Medium Cool (1969): Haskell Wexler’s Seminal Film about Politics and Media in 1968

Shot in and around the 1968 Democratic National Convention, “Medium Cool” uses the police riots as a backdrop to a story about a cameraman gradually coming to consciousness about politics and media. An auteurist work par excellence, “Medium Cool” was shot, directed, written and co-produced by Haskell Wexler. The text is very loosely based on the novel, “The Concrete Wilderness,” by Jack Couffer.

As is known, Haskell himself became politicized by the tumultuous events of the late 1960s, the Vietnam War and the anti-War movement. As producer-director, Wexler weaves fact and fiction in a brilliant, innovative way (by standards of the time). Robert Forester plays John Cassellis, an ambulance-chasing Chicago cameraman who discovers love and the relevance of protest at the 1968 Democratic Convention. His love interest is played by the great New York actress Verna Bloom, who later appeared in Scorsese’s “After Hours” (1985).

The footage of the riots Wexler shot with his actors is chilling enough to shake any audiences out of apathy and lethargy.

The cameraman-protag resembles Wexler himself, who had a won the Oscar Award for his black and white cinematography for Mike Nichols’ “Who’s Afraid of Virginia Woolf” in 1967 (he won another Oscar for “Bound for Glory,” in 1976).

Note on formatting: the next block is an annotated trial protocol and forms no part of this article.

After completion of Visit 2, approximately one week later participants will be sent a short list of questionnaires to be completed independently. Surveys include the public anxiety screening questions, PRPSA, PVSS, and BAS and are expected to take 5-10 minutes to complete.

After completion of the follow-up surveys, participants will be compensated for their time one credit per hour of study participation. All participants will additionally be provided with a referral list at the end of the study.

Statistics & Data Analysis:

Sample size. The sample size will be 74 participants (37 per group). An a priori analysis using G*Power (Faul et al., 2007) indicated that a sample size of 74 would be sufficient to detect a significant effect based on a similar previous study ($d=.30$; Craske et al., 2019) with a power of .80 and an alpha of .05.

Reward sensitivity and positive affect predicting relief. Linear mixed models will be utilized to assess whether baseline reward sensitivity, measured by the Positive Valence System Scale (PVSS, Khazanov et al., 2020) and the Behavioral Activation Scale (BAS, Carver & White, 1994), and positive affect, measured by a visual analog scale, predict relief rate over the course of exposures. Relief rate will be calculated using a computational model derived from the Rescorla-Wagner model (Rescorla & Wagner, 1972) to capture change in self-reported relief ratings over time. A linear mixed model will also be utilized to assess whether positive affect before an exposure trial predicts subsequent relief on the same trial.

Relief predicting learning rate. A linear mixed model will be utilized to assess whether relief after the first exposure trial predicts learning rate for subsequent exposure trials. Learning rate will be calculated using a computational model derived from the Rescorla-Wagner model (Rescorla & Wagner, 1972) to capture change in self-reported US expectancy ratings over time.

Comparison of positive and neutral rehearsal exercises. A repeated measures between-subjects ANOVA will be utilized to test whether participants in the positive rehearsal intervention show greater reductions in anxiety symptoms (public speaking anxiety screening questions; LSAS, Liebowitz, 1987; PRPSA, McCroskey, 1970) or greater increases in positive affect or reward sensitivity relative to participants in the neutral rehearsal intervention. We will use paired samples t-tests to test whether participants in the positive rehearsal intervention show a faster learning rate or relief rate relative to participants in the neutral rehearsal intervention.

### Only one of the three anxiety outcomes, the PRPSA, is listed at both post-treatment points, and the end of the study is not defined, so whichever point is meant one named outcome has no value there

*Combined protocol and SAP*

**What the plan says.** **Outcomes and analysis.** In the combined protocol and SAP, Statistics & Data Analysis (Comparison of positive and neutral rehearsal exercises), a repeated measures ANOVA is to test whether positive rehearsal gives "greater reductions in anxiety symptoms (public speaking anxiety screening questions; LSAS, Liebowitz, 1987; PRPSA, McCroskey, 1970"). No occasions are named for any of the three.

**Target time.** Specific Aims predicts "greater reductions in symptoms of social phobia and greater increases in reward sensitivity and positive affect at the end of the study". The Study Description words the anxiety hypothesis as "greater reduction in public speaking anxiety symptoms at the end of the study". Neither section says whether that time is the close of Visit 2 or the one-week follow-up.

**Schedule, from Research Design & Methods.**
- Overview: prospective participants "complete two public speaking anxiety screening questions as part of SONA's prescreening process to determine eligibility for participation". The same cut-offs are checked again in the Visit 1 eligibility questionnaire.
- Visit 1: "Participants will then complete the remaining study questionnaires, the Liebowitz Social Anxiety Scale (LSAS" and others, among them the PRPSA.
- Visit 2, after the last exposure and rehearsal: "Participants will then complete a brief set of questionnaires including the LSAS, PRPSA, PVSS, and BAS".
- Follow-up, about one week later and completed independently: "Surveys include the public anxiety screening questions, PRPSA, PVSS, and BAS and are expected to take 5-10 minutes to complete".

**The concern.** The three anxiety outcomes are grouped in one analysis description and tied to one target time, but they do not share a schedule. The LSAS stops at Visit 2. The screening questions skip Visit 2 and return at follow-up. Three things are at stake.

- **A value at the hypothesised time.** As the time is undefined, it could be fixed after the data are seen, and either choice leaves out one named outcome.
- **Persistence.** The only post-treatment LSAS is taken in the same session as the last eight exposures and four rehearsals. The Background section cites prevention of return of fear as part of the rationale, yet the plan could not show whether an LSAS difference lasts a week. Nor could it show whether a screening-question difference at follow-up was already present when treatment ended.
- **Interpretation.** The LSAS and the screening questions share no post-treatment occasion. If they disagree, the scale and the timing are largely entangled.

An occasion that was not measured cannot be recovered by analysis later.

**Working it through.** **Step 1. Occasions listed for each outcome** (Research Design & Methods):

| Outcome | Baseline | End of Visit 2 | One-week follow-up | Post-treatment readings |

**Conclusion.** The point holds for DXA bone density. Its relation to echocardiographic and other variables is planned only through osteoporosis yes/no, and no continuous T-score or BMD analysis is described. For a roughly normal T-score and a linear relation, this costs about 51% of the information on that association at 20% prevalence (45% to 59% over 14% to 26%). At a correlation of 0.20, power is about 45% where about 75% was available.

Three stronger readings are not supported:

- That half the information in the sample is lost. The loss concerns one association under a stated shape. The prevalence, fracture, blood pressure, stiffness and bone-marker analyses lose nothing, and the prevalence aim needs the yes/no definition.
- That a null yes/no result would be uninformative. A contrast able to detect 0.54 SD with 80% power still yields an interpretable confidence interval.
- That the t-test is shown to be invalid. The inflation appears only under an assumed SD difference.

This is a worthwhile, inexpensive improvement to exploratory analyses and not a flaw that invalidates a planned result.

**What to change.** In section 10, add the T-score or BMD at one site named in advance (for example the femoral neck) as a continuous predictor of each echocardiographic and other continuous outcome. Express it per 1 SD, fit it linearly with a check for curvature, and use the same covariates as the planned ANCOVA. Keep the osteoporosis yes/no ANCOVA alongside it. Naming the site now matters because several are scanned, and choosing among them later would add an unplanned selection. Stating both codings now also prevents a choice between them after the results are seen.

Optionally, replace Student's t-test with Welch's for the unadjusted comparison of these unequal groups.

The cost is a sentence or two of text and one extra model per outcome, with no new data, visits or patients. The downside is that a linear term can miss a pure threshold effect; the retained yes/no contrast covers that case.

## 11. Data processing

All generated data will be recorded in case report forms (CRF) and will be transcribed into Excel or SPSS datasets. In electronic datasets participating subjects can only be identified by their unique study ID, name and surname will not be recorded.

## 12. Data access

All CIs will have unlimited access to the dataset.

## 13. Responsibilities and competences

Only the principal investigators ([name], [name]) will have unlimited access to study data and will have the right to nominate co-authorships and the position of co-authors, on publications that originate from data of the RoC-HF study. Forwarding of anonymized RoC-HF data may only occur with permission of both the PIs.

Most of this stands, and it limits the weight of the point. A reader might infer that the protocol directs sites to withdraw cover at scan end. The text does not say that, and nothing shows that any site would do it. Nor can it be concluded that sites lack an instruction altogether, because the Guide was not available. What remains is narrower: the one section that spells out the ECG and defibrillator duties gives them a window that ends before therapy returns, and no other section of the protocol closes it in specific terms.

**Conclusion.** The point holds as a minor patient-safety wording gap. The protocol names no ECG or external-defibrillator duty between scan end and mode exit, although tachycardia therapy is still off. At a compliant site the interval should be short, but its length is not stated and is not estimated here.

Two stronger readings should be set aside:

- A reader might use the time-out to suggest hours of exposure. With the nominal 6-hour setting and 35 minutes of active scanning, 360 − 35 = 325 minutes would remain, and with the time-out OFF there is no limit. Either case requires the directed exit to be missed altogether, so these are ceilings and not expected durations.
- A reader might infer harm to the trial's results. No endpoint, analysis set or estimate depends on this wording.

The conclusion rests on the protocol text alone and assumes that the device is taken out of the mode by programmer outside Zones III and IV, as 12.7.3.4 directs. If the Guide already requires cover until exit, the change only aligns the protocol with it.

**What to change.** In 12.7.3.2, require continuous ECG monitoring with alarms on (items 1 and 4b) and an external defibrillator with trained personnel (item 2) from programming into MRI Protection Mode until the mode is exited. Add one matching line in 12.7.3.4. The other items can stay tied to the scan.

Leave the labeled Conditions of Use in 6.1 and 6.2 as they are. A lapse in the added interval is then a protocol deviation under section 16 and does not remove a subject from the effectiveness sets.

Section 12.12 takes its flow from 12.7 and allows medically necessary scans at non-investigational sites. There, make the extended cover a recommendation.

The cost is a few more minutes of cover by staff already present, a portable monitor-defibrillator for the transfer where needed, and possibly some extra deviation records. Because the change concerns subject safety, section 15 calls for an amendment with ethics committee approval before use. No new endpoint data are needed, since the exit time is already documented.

He concludes his seminal work with a notable camera pan that implicates the complicity of the viewers themselves. Like Michelangelo Antonioni’s seminal 1966 “Blow-Up, Wexler’s docu-drama raises some intriguing questions about watching, viewing and participating in political events, such as how long can one watch before getting really involved What’s the definition of engagement Is it just a matter of degree/extent and/or also calls for both feeling and direct action

“A favorite at film societies and campuses throughout the 1970s, “Medium Cool” served as a template and inspiration for future generations of American political filmmakers, such as Oliver Stone.

Haskell Wexler’s second directorial effort, the even more overt political expose, “Latino,” about the American involvement in Nicaragua, was less effective and influential, partly because of the context in which it was released, during the height of Reagan’s popularity.


John Cassellis (Robert Forster)
Eileen Horton (Verna Bloom)
Gus (Peter Bonerz)
Ruth (Marianne Hill)
Harold Horton (Harold Blnakenship)
Frank Baker (Sid McCoy)
Dede (Christine Bergstrom)
Pennybaker (Robert McAndrew)
News Director Karlin (William Sickinger)